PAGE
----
Honestly Kid

by Daniel Damkoehler


premature fiction

The Boy With Strong Hands

The first sea­son he picked black­ber­ries he was eight years old. He worked hard and talked lit­tle. He want­ed the farmer to know he was seri­ous and use­ful, not like most of the old­er, white kids who laughed and ate as many berries as they boxed. He decid­ed to be like his old­er broth­ers who picked more berries, faster than any­one except the most dili­gent women whose hands seemed nev­er to grow tired and didn’t seem to notice the scratch of the thorns and branch­es. Women like his moth­er, who did not help their sons as they picked, only smiled occa­sion­al­ly and told them to keep work­ing if they passed them car­ry­ing box­es to the end of a row.

The faster you pick, the more they pay. And they always notice when they pay.” His broth­er Emiliano told him. His third sea­son, jefe and the farmer both noticed the boy with strong hands. He picked fast and nev­er over loaded his box­es, keep­ing the best berries on the top. Jefe asked him to fill in on a crew of grape pick­ers, then work pick­ing a late field of straw­ber­ries, and then more grapes.

By summer’s end he had earned almost as much mon­ey as Emiliano. His moth­er cried when his father said, “Gabriel’s becom­ing a man already.”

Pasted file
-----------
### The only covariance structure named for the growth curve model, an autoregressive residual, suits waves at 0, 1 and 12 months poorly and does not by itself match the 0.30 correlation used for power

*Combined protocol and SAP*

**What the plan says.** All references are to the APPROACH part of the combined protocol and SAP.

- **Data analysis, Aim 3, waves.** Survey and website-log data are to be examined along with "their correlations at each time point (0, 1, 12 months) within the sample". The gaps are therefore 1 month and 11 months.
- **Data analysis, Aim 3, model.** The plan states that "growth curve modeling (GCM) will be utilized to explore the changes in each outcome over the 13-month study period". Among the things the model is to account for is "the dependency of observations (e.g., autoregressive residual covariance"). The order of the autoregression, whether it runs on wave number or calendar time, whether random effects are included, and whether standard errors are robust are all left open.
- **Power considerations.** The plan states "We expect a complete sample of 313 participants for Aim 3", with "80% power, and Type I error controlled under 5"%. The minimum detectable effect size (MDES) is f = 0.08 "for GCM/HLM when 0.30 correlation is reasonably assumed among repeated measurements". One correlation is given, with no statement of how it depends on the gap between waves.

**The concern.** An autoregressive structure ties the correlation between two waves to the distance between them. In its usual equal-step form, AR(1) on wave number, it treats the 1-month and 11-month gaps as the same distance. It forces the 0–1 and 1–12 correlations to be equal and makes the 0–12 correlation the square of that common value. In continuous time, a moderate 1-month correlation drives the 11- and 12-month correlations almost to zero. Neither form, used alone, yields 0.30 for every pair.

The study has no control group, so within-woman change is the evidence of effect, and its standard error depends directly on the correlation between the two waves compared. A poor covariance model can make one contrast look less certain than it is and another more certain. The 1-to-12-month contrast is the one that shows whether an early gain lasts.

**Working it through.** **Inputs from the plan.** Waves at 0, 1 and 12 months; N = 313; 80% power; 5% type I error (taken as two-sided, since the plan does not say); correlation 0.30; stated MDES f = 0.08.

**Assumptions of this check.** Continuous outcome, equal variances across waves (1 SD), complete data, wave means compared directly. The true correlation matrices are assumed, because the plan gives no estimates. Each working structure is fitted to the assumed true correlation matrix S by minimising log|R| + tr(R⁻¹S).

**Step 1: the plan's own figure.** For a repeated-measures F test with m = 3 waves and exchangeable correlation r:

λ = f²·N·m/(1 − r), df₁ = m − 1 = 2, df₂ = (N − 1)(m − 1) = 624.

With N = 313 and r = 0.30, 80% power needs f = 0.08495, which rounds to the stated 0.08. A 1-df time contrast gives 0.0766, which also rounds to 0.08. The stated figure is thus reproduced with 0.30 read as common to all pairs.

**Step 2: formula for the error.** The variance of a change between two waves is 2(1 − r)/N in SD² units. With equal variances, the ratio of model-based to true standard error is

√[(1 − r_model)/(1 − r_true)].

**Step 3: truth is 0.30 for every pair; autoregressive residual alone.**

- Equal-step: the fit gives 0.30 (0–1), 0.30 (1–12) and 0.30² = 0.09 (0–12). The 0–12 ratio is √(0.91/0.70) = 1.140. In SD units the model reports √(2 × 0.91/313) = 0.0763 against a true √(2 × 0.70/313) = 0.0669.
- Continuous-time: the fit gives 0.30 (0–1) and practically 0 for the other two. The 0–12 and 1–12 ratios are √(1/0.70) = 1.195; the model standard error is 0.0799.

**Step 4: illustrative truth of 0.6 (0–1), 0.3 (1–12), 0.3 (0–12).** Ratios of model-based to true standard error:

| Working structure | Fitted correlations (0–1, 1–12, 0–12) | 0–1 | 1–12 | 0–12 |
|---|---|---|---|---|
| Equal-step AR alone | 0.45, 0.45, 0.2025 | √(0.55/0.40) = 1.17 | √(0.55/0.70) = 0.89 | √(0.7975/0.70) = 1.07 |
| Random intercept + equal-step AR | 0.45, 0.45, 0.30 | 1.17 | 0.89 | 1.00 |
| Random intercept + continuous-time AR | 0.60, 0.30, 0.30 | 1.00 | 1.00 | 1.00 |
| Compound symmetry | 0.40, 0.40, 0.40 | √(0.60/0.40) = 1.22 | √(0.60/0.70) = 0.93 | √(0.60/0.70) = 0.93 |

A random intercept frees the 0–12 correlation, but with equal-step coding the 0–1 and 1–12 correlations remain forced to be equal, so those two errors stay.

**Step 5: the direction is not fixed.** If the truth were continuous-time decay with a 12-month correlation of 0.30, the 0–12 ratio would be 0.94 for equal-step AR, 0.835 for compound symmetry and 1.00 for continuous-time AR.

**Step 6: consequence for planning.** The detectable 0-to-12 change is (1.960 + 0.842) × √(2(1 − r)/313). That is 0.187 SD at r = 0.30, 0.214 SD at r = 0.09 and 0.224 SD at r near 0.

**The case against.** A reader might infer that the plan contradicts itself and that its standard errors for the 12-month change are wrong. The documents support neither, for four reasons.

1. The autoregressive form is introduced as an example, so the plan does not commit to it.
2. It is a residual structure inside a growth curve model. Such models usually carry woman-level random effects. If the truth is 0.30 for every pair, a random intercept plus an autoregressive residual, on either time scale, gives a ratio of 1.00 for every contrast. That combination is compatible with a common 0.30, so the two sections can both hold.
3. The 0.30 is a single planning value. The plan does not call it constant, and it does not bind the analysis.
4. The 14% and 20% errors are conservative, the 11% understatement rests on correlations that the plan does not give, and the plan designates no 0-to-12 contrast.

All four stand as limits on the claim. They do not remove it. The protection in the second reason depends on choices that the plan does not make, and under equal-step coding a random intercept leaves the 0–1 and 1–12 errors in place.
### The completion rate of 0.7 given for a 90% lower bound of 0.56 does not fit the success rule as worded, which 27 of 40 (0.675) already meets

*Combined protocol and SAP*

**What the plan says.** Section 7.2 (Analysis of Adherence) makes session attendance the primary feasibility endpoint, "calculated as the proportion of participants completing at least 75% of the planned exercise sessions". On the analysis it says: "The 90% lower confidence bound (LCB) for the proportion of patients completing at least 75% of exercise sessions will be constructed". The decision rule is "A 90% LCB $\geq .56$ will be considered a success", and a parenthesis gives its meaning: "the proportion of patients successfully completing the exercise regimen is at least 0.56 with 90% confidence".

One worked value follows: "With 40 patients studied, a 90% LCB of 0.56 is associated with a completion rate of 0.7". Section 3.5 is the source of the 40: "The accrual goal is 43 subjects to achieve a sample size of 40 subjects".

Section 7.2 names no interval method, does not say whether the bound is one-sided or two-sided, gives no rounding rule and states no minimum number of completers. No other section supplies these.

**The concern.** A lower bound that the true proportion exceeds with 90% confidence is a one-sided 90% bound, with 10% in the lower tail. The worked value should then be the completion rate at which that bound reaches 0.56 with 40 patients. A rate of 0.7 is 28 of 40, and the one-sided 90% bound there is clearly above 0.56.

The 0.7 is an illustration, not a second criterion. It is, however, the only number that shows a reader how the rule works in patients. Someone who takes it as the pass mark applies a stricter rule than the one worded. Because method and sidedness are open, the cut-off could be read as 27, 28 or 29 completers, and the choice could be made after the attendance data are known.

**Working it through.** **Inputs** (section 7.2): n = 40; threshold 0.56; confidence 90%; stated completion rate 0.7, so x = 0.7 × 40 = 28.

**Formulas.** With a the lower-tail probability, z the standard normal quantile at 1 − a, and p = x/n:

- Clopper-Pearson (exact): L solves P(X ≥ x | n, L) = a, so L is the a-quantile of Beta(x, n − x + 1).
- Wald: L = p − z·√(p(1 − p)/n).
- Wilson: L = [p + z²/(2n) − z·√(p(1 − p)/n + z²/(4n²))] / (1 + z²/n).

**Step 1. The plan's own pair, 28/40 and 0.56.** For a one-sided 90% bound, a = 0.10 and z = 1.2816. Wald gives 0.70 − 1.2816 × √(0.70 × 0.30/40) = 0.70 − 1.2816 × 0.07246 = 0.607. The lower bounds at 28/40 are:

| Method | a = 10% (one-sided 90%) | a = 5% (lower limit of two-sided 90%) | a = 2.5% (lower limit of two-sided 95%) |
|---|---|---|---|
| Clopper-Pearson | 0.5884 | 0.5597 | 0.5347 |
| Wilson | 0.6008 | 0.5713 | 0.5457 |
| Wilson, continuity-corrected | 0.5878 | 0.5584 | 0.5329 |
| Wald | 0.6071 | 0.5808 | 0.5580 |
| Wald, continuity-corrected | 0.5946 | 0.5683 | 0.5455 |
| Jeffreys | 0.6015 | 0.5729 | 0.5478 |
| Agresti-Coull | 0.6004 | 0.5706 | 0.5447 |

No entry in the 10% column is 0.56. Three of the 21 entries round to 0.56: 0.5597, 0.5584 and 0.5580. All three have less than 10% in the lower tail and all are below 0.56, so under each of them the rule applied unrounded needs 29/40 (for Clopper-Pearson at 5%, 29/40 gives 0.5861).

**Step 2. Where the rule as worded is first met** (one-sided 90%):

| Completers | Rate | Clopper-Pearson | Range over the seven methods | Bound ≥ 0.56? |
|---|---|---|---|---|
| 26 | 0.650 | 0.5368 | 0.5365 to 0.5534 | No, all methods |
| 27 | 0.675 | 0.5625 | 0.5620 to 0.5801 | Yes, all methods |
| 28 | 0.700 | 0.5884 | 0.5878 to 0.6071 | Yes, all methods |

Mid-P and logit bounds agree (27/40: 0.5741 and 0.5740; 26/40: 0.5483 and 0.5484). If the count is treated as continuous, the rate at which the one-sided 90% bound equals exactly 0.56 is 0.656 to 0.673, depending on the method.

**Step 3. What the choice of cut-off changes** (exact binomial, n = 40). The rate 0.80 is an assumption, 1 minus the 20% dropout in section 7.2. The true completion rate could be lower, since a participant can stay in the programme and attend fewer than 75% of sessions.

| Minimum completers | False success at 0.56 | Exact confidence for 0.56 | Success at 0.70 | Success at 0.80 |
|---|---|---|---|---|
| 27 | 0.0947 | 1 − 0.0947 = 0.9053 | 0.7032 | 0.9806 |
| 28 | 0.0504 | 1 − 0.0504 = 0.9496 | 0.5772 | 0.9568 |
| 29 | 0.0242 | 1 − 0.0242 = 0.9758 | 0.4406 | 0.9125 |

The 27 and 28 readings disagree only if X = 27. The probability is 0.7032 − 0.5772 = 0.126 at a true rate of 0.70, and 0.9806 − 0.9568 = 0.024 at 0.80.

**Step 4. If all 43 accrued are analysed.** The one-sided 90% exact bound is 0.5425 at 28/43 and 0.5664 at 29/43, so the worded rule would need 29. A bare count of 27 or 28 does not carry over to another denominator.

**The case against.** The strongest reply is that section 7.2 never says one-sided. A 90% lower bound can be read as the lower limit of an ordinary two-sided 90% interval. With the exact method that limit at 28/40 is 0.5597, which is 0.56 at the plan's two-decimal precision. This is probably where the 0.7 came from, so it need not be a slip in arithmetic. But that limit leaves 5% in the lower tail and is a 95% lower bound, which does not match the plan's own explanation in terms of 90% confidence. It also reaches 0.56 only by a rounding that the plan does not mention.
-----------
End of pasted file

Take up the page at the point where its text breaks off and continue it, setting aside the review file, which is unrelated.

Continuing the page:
No. He should be a boy a while longer.”

Why? He’ll only get into trou­ble like we did. More work, less trou­ble.” Emiliano had told jefe that Gabriel would work this fall.

No more work this sea­son. Play soc­cer. Go have fun. And use your mon­ey for new clothes.”

Gabriel reached across the small old kitchen table to put his hand over his mother’s. “I want to work, mama. Maybe we can stay here in this house anoth­er year.”

His father smiled at him. “We will be here more than one year. Jose has a good job here. His boss owns this house. He wants us to stay. He has work for me, some­day he may have work for you too.” Jose, his eldest broth­er, had worked for Trot Sneed for the last two and a half years. Earlier this sum­mer, Jose had moved his fam­i­ly to this old house, deep in the peach orchards.

And you go to school this year.”

No, mama.” Emiliano said it more quick­ly than he meant to.

Yes, you bring him there. And tell jefe that he’s going to learn some things. Yes, I know what you told him, Emiliano. Don’t let your broth­er be your lit­tle jefe, Gabriel.”

Okay.” Gabriel sat back in his chair, a lit­tle ner­vous about not work­ing, about the American kids, and about going back to school. “When does it start?”

And his moth­er smiled, reach­ing to take his small strong hands in hers. With new tears bring­ing light to her dark eyes, she said, “Mi bien chico. Mi muy muy bien mucha­cho.